Iraq's capital and its south have been torn by the worst street unrest since the 2003 US-led invasion that toppled Saddam Hussein, as a youth-dominated protest movement has vented their fury at their government and its backers in neighbouring Iran.

Late Wednesday protesters burnt down the Iranian consulate in the city of Najaf, yelling "Victory to Iraq!" and "Iran out!", in an attack condemned by Tehran which voiced its "disgust".

Iraq's death toll in the street clashes since early October has risen above 360 with over 15,000 wounded according to an AFP tally, as authorities are not releasing updated or precise figures.

Protesters burning tyres and throwing rocks and petrol bombs have clashed with security forces unleashing tear gas, rubber coated bullets and live rounds.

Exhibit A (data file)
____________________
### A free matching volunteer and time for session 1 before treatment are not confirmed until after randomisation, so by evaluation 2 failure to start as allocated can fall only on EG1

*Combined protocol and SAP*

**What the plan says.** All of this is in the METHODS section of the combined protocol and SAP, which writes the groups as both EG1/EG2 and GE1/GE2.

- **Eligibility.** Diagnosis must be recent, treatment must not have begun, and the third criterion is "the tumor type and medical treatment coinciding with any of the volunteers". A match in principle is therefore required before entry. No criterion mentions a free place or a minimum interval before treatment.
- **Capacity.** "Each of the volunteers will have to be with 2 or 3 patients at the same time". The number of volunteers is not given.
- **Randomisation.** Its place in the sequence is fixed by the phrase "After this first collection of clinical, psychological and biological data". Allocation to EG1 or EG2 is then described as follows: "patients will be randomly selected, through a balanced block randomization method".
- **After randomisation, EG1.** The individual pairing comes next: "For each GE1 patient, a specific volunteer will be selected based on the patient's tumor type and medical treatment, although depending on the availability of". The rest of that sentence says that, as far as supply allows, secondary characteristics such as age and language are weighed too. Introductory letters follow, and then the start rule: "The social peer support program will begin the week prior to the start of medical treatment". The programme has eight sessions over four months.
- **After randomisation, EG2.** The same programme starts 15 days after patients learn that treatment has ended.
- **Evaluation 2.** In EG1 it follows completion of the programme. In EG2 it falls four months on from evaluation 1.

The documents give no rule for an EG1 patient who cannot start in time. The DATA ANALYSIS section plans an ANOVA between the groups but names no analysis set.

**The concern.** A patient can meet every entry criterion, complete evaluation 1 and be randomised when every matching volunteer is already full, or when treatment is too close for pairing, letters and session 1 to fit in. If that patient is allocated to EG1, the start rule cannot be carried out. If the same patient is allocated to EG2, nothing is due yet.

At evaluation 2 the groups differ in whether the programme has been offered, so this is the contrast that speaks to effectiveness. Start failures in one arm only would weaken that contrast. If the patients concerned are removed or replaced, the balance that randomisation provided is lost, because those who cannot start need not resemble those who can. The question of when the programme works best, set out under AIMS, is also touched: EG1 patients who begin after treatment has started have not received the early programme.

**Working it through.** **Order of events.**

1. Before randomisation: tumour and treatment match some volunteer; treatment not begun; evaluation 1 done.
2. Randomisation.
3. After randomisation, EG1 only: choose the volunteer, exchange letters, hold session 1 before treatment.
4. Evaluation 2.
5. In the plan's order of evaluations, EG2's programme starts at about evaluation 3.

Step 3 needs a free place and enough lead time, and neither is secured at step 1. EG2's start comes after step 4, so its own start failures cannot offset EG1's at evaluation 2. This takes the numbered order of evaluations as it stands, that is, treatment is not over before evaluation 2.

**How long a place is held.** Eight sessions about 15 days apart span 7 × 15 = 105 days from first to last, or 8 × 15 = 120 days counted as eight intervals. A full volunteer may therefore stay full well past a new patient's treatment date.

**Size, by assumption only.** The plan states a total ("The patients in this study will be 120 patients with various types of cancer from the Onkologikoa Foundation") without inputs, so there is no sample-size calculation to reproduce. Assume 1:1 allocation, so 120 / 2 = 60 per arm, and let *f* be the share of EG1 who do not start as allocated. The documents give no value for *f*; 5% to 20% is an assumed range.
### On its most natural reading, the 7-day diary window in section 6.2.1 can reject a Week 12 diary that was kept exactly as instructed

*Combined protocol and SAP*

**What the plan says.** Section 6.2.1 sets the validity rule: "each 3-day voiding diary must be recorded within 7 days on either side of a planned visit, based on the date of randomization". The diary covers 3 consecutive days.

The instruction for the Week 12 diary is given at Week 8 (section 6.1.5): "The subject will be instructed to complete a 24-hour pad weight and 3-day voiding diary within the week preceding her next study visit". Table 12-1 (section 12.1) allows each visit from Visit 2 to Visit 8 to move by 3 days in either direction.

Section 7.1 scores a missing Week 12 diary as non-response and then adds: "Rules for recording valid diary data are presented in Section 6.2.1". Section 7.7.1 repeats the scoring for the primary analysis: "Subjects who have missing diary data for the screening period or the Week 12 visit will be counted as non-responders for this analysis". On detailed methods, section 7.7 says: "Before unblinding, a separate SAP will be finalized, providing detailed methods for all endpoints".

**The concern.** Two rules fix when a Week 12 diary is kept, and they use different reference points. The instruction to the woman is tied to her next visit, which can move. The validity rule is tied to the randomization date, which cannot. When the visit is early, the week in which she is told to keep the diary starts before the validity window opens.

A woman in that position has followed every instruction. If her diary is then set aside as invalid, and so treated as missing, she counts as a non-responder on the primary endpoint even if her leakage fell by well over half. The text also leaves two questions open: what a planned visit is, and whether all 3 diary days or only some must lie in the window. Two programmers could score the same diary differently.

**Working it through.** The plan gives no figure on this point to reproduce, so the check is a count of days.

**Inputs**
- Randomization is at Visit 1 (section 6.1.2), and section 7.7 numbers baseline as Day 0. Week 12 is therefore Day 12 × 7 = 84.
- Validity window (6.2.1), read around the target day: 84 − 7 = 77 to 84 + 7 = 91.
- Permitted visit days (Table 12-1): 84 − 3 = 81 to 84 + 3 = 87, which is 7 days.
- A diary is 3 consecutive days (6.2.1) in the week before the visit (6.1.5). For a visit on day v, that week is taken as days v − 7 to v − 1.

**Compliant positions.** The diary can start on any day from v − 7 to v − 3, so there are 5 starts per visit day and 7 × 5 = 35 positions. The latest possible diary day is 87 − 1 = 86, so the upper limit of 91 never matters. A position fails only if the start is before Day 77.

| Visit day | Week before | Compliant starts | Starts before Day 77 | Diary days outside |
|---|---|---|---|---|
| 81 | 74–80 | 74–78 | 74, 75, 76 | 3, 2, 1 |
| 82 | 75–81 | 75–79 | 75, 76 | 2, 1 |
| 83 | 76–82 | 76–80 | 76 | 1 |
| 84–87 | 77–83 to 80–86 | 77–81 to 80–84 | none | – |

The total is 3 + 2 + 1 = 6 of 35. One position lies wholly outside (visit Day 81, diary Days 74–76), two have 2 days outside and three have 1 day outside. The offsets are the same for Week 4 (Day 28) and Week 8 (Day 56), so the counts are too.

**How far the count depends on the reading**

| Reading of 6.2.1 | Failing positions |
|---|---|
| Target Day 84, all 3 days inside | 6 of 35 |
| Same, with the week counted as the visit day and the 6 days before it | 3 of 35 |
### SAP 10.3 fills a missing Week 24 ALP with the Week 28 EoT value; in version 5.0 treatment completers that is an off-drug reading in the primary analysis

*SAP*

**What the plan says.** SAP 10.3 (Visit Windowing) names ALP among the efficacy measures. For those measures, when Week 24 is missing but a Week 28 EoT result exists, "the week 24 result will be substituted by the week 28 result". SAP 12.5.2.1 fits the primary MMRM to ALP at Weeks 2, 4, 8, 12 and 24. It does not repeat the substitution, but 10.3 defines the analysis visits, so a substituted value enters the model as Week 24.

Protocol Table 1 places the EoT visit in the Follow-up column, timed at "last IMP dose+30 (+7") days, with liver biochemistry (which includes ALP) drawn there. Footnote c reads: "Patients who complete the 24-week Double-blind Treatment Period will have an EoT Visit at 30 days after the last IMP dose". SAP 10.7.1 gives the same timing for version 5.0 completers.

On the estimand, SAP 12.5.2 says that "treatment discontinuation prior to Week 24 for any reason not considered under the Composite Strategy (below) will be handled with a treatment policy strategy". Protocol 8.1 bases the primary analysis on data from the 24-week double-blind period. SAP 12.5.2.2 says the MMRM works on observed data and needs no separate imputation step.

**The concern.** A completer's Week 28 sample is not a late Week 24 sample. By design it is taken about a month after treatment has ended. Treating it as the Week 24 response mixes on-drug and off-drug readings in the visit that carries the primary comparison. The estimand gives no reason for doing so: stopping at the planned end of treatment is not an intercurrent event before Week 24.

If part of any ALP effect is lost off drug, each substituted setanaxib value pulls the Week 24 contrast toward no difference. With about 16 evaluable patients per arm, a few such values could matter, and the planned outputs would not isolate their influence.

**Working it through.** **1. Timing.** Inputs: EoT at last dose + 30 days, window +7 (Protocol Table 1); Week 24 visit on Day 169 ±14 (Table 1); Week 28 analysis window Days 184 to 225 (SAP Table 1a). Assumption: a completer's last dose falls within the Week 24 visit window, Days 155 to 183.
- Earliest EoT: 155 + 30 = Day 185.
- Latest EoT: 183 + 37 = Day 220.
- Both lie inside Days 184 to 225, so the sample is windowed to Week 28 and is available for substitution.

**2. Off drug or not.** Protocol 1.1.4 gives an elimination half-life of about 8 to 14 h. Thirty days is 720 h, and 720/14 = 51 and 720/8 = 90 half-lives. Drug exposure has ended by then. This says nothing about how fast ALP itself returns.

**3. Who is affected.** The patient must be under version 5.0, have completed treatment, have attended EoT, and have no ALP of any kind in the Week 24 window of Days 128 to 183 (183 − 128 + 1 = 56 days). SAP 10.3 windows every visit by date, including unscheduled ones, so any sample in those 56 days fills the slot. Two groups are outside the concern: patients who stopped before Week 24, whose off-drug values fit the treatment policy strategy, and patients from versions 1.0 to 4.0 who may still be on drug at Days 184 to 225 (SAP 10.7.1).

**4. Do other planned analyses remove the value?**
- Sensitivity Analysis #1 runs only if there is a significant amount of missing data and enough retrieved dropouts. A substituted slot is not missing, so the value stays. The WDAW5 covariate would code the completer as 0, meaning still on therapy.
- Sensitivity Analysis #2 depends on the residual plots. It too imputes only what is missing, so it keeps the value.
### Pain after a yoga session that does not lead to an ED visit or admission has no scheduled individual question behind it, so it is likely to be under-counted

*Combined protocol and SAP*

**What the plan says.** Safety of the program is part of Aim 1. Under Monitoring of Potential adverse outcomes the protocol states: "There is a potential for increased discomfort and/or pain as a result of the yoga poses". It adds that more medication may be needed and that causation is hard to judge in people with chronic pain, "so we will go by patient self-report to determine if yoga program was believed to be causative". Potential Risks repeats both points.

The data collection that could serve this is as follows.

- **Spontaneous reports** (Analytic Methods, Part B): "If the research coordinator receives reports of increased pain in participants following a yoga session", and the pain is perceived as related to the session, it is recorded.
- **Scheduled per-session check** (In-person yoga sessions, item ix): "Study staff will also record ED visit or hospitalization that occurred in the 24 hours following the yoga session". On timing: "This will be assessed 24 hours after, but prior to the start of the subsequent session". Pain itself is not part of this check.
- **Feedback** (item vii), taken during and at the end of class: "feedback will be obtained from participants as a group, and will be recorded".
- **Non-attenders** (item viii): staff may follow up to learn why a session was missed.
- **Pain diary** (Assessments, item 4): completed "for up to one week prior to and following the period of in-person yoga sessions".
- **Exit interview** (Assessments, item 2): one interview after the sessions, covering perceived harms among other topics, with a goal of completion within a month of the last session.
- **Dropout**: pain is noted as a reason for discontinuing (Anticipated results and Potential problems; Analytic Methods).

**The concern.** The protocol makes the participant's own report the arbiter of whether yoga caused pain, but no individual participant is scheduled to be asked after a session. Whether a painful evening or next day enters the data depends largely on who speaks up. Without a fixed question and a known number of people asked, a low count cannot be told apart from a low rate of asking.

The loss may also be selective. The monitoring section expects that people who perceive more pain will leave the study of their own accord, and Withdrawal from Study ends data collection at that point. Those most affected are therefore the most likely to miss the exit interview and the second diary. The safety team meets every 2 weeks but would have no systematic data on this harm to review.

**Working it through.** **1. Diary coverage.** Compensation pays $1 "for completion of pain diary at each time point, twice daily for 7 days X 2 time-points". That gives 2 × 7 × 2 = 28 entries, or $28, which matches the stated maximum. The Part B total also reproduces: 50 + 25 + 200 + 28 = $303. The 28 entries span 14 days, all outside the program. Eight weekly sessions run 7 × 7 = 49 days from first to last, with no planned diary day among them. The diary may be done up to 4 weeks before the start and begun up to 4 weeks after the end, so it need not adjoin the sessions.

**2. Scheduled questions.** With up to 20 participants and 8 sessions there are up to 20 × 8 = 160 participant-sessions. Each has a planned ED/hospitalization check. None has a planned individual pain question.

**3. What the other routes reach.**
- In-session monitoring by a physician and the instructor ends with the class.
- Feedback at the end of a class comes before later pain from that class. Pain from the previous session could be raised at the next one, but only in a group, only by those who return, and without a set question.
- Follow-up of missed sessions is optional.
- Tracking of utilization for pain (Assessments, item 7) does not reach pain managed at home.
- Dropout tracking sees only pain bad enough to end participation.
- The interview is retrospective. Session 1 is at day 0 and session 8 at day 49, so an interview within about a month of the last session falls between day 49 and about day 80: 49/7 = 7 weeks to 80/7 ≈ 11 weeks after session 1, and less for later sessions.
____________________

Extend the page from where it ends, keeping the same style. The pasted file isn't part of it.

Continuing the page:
The latest clashes erupted on Thursday in the protest hotspot of Nasiriyah, where security forces cleared protesters off two main bridges they had been occupying for days.

At least 13 protesters were shot dead and 100 wounded with several in critical condition, medical and security sources said.


Share the link of this article with your facebook friends

Fair Use Notice

This site contains copyrighted material the use of which has not always been specifically authorized by the copyright owner. We are making such material available in our efforts to advance understanding of environmental, political, human rights, economic, democracy, scientific, and social justice issues, etc. We believe this constitutes a 'fair use' of any such copyrighted material as provided for in section 107 of the US Copyright Law. In accordance with Title 17 U.S.C. Section 107, the material on this site is distributed without profit to those who have expressed a prior interest in receiving the included information for research and educational purposes. For more information go to: If you wish to use copyrighted material from this site for purposes of your own that go beyond 'fair use', you must obtain permission from the copyright owner.




Opinions expressed in various sections are the sole responsibility of their authors and they may not represent Al-Jazeerah & &